Broadband Cable Association of Pennsylvania


December 7, 2012

According to a recent story ("Cleveland businesses get another high-speed broadband alternative"), a company out of Rochester will soon provide high-speed Internet access in Cleveland and other Ohio cities. The news is positive: Enhanced competition is always a boon for consumers, often leading to lower prices, and, as your paper noted, Fibertech has a reputation for quality service.

I'm curious, though, about one of Fibertech's competitors, OneCommunity. The nonprofit organization also provides broadband service. As I've said, competition is good for broadband consumers, but the service this nonprofit provides comes with a large taxpayer price -- $80 million, in fact. That is the sum OneCommunity has received in subsidies.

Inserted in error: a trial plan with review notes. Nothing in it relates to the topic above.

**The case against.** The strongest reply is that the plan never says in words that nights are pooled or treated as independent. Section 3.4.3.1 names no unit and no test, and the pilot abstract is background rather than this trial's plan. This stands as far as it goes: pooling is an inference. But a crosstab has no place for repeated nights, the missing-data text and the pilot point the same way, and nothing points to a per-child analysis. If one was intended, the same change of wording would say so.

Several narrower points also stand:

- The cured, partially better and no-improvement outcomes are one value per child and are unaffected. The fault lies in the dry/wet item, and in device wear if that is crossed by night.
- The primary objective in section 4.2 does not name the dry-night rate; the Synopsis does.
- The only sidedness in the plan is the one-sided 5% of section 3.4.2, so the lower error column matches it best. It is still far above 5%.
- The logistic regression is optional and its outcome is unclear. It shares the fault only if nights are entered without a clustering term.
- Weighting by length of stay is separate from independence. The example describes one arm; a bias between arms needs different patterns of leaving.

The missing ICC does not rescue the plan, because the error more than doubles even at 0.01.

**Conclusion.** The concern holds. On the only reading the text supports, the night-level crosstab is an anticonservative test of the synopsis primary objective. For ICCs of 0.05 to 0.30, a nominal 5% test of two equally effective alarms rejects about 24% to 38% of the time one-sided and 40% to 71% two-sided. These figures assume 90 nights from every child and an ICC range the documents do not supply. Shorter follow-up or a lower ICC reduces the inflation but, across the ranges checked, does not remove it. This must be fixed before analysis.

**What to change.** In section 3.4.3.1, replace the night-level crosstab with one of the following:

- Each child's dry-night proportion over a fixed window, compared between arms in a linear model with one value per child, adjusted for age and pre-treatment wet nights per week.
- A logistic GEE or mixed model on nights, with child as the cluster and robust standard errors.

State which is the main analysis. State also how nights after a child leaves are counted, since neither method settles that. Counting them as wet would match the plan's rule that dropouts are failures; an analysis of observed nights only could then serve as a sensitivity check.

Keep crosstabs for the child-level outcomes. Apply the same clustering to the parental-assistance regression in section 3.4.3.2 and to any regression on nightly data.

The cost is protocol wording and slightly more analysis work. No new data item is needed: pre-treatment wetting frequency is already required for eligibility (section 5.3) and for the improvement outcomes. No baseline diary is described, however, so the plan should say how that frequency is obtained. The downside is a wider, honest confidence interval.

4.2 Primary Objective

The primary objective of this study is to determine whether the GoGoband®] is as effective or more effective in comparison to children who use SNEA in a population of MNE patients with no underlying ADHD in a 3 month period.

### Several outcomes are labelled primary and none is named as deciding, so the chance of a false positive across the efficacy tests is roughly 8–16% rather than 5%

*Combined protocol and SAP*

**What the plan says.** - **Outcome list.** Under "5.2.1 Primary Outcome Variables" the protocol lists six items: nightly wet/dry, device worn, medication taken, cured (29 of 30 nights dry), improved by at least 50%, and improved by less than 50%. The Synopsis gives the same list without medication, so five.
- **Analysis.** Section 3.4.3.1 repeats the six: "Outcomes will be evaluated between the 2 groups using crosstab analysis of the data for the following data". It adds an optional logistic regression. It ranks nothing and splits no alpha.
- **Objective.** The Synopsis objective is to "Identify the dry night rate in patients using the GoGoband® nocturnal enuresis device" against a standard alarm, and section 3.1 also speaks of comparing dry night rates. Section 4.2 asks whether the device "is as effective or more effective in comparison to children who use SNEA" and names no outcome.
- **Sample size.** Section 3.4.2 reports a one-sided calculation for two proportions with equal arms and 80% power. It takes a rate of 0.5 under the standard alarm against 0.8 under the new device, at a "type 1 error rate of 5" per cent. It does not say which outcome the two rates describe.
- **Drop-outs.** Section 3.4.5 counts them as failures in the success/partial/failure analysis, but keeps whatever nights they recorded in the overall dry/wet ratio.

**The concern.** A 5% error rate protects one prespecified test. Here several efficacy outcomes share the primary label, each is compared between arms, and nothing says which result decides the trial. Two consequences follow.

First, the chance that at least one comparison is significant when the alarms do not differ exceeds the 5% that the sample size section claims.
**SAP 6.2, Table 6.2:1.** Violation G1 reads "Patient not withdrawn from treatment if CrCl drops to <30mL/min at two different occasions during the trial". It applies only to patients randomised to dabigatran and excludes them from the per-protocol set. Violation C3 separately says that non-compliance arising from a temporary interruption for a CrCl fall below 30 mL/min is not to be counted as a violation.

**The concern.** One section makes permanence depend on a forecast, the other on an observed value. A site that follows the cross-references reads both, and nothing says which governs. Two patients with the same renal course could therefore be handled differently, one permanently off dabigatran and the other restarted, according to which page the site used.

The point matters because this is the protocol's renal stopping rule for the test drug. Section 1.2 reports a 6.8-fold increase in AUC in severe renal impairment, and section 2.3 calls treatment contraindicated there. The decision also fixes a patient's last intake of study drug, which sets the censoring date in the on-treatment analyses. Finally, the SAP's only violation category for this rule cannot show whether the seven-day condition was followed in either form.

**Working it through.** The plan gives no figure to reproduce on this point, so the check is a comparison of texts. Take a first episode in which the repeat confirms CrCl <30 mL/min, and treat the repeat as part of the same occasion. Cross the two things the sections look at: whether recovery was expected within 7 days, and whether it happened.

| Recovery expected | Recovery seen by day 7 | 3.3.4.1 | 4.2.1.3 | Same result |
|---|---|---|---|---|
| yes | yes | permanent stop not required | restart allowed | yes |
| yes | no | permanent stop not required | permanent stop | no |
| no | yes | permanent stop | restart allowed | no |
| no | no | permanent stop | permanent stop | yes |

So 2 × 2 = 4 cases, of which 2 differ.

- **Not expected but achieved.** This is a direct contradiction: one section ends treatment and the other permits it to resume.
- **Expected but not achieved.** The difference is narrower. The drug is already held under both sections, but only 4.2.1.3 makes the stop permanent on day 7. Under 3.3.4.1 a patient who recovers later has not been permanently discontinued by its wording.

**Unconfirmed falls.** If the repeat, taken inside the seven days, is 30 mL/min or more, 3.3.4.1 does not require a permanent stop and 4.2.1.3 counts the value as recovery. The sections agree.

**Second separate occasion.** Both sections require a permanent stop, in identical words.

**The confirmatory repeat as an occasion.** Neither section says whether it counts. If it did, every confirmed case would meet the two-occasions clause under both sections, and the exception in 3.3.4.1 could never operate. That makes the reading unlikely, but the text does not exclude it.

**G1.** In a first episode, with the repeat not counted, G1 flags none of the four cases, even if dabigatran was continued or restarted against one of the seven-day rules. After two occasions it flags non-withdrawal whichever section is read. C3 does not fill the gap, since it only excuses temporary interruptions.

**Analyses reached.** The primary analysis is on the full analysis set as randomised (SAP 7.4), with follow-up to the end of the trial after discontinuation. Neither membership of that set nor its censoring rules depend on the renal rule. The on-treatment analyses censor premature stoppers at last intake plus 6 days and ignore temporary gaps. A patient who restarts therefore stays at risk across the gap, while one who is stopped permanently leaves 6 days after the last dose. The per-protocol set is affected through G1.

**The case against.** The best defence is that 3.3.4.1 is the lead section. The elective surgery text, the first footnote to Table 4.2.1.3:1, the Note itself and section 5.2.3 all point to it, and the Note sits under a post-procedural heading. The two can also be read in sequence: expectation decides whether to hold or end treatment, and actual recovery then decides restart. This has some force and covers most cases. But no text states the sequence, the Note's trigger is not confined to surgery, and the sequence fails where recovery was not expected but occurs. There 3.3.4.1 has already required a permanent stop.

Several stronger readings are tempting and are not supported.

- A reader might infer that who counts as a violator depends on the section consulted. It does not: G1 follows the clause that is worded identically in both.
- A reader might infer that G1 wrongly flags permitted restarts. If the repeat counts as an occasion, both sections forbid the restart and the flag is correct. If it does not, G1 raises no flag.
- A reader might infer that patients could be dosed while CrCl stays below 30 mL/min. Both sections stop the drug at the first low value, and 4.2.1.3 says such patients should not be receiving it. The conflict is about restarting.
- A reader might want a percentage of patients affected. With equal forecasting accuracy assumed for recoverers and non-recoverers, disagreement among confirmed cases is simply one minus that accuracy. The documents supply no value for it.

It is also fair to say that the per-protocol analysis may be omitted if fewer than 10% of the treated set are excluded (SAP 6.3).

Taxpayers should ask more questions about OneCommunity. Fibertech will invest its own capital in Ohio, an investment that will add to the regional economy. In addition to better consumer prices, the company has already said it plans to hire up to 10 new employees.

OneCommunity, meanwhile, is a drain on taxpayer finances. Ohio's economy is still on shaky ground and, because of it, so are our state and municipal budgets. If private-sector companies are willing to move and invest in Ohio broadband, why are we taking precious taxpayer dollars away from other priorities like public safety and education to pay for broadband?

Mark Novak South Euclid
(Letter to the editor in the Cleveland Plain Dealer)